Friday, February 10, 2006

WHAT I'M TRYING TO SAY

There are so many things I want to write about, like the way I can be watching a play, here, in the Philippines, or rather a series of plays, and find myself instantly transported back to my senior year in high school, where myself and my class performed our play then watched some plays, as terrible as our own, as we stifled our laughter with grim smiles and unstoppable tears. Or the way that proximity to cancer simultaneously slows the nature of time itself down to a crawl, a gesture, while also somehow speeding life up, bring death nearer and nearer with each passing sigh. Or the sight of the clouds touching the mountains, almost drowning them, a fine mist that means no harm. Or my belief that we don't grow up, ever, and instead remain locked in time, held hostage by our own childhood dreams and beliefs, the nexus of responsibility and maturity a fool's game perpetrated by those who wish to hide their essential, youthful heart. Or what it feels like to watch a film in a cinema after ten, twelve months of having celluoid dreams reduced to the heartless size of a television. Or the way it is to experience, for the first time, an emotion like grief, one you've heard about but never truly understood except as an academic concept common to the human species. Or perhaps a comment or two is more than enough. Perhaps I do not need an extended essay to solidify what I feel. Perhaps a week from now, or a month, or a year, or a decade, I will look back on this post and sense what it is that I was trying to say -- something about the futility of words, the necessity of words -- and I will smile a self-satisfied, reflective smile, and wonder about my own extended efforts to say what I mean as fully as possible, with as much depth as the deep end of the swimming pool of your early childhood, blue and vast and filled with swimmers smarter and stronger and more aware than yourself.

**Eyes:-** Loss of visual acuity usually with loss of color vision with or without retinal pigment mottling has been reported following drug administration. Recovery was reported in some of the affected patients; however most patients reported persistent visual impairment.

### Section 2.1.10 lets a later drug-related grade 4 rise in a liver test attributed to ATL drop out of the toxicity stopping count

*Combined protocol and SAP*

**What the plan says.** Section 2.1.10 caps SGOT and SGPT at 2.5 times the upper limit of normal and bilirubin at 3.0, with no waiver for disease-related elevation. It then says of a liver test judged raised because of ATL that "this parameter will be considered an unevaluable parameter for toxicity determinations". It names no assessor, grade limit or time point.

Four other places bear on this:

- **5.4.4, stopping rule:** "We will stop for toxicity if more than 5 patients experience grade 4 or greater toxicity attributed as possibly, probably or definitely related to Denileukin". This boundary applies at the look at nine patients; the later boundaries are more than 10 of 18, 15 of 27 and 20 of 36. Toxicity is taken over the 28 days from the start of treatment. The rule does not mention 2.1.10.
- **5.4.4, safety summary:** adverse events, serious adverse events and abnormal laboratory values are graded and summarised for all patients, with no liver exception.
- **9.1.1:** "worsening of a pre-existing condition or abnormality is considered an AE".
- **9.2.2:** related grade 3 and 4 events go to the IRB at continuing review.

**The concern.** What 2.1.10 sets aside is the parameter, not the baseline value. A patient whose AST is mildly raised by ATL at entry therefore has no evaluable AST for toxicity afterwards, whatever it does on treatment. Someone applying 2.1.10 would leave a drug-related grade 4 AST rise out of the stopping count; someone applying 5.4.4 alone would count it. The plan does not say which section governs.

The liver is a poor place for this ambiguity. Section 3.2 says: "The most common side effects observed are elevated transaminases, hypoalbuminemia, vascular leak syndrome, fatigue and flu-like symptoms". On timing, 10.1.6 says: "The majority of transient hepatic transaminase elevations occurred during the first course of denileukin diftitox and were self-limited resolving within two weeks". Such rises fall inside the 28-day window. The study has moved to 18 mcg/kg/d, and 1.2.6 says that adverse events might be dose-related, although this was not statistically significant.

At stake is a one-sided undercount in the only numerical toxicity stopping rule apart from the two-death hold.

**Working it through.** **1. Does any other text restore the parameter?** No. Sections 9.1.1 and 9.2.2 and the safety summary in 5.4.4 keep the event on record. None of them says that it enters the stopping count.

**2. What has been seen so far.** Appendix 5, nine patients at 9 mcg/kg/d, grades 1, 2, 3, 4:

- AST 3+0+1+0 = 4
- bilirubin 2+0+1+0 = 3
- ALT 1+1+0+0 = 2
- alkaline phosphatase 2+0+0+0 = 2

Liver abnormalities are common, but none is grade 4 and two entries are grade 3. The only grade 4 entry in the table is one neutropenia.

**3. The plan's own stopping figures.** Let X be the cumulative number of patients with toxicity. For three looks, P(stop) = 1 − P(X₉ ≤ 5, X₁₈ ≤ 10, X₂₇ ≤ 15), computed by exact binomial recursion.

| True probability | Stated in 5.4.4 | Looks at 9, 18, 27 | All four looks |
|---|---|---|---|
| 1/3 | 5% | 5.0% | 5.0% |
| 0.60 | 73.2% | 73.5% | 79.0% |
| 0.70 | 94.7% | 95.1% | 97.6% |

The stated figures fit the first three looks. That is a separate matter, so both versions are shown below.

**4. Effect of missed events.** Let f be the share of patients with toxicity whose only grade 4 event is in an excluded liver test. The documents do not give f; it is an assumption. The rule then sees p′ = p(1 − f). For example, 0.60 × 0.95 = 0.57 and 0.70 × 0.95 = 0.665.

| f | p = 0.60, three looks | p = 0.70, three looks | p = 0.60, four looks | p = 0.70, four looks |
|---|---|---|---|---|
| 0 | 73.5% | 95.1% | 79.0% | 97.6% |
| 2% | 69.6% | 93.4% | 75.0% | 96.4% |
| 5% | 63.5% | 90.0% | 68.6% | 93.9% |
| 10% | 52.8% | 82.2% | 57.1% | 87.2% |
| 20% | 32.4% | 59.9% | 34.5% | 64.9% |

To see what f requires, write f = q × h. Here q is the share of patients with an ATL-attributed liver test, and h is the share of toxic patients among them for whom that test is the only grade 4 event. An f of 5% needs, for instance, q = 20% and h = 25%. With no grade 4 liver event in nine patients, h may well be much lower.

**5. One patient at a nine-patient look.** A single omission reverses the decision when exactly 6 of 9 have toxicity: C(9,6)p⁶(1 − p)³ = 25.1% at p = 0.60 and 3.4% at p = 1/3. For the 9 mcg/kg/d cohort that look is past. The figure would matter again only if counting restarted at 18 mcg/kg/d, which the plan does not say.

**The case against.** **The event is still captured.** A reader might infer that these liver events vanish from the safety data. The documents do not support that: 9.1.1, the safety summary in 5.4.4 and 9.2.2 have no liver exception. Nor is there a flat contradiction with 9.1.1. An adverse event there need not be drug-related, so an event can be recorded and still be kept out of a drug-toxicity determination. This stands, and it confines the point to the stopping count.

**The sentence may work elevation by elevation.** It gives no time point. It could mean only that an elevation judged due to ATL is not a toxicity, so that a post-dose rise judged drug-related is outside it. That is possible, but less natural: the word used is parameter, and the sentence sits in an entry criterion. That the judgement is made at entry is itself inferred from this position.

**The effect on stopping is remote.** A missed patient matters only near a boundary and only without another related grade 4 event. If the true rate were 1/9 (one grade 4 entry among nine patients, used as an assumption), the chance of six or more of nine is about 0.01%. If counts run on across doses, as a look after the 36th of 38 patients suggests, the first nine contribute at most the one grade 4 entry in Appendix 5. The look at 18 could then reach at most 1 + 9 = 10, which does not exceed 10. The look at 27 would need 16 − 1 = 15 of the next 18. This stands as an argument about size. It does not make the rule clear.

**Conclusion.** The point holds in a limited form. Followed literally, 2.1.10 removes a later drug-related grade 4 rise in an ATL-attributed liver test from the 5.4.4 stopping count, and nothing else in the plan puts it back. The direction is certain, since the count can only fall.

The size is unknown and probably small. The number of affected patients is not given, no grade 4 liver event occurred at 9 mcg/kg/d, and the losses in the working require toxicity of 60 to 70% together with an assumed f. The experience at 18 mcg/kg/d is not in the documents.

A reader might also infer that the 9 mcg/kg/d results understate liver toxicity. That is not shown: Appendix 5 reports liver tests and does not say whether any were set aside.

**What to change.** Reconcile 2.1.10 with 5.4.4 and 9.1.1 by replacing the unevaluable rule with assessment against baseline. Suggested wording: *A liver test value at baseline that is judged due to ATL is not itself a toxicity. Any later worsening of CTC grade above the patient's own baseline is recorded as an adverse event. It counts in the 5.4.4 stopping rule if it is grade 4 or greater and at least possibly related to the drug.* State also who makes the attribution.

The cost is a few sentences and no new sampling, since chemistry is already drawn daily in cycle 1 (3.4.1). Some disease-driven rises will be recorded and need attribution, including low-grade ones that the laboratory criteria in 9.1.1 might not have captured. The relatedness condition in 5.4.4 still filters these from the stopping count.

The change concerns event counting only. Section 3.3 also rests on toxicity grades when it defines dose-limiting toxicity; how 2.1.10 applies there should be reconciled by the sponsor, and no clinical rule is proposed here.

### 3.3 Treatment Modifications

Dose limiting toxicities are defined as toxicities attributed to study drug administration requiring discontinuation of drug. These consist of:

1 comment:

bethanie_odd said...

Scott,
you are in my thoughts my friend.

this has been a year of new emotion for me as well. I sometimes think it is twice as scary to have a new one because you can't trace a reaction to that emotion back to your childhood. I find it is hard to know how to react when the lulls of the emotion arise.